The Internet is a wonderful place for research, for exchanging ideas and pure entertainment. But there are dangers that lurk in its electronic dark alleyways. Internet beginners, and veterans alike, need to be aware of that without becoming terrified of everybody and everything you encounter.
This article will help Internet beginners develop a healthy skepticism. Here are a few things you should do to practice safe Web surfing, a few ways to avoid common scams and email come-ons, and how to discern when you should (and should not) enter your credit card information.
Don’t Believe Everything You Read!
One of the best things about the Internet is the freedom that it gives ordinary people. If you have something to say, you can publish it on your own Web site, or post it on a community discussion forum, or write a long essay in an email message.
However, that’s also one of the Internet’s dangers: anyone can say anything. Unlike the information presented in newspapers, magazines, and TV news shows (and on their Web sites), plenty of people can write whatever they feel like, with nobody checking facts or editing the text. You could create a Web site in which you posted “evidence” that aliens had landed in Pittsburgh, and (due to the glories of Web search engines) someone would read it. Someone might even believe that it’s true.
So the first rule of safe Web surfing for Internet beginners is to put on your Cynicism Flak Jacket. Don’t assume that everything you find on the Internet is wrong — but don’t assume that it’s true, either. If the information is surprising, check other references. Always consider the source; even if the information is well meant (and most of the time, it is), the data can be presented with an individual’s or organization’s personal agenda, or, in the worst cases, it can be faked.
You won’t be bitten by such misinformation very often. But there’s one exception that captures the attention of most new Internet users: “warnings” that arrive in your email box. I’m not talking about email scams and spam, but rather the messages you get from family and friends which tell you about something dangerous, ominous, or time-sensitive and always urge you to “pass it on.” One message might tell you to participate in a boycott against the gas companies; another might warn you about a fire hazard from a common household item; a third might share a “fact” that’s actually an urban legend.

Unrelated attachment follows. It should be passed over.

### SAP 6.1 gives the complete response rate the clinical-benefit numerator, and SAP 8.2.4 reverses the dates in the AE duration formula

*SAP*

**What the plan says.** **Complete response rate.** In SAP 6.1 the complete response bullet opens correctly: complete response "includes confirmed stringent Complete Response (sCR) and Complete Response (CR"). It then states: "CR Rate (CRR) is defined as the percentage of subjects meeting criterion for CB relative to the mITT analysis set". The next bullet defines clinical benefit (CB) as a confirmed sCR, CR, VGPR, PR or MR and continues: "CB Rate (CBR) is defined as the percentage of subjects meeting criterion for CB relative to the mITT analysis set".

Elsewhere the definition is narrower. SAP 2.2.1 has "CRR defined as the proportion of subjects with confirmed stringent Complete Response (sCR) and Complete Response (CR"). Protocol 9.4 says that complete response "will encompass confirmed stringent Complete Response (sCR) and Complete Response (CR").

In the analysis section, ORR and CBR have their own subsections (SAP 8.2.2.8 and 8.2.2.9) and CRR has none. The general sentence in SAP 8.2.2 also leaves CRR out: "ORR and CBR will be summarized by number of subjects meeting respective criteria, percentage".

Before you click on the Forward button, check out the message’s veracity. The fastest way to do so is to visit www.snopes.com, type in a few key words (such as “boycott gas”), and learn whether the claims are true. If they are, feel free to send the message to all your friends — but please leave me off the list. I’ve probably seen it before.
Internet Beginners Need to Watch Their Wallet!
Passing around urban legends won’t hurt anything but your pride. Greater dangers exist when it’s time to pull out your credit card to order goods or services online.
There’s nothing wrong with e-commerce. I’ve bought just about everything online: vanilla beans, woodworking equipment, books, office chairs, and stained glass crafting supplies. Buying online is usually cheaper, it’s often more convenient, and online specialty stores offer a wider selection than you’ll find at the nearby shopping mall.
The key to buying safely is, again, to be sure of the source: deal with known and reputable vendors (at least when you’re new). In “real life,” you know which stores you trust implicitly; the bigger ones are likely to have a Web presence. So do the organizations you’ve come to trust for checking reliability, such as the Better Business Bureau and Consumer Reports.
There are well known online-only stores with stellar security reputations, such as Amazon.com, and some established online brands whose names you won’t recognize as swiftly (because you’re new in the neighborhood). Check out epinions.com and bizrate.com, for example, for reviews of various online stores. Such sites let people write reviews of vendors and products, and they’ll also help you find the best price for a given item. That doesn’t mean you shouldn’t buy from vendors who aren’t listed on such sites. But do try to learn something about the vendor before you pull out your wallet.
Those are just a few ways to protect yourself financially and from embarrassment online, but Internet beginners have now been outfitted with enough information to go online with confidence!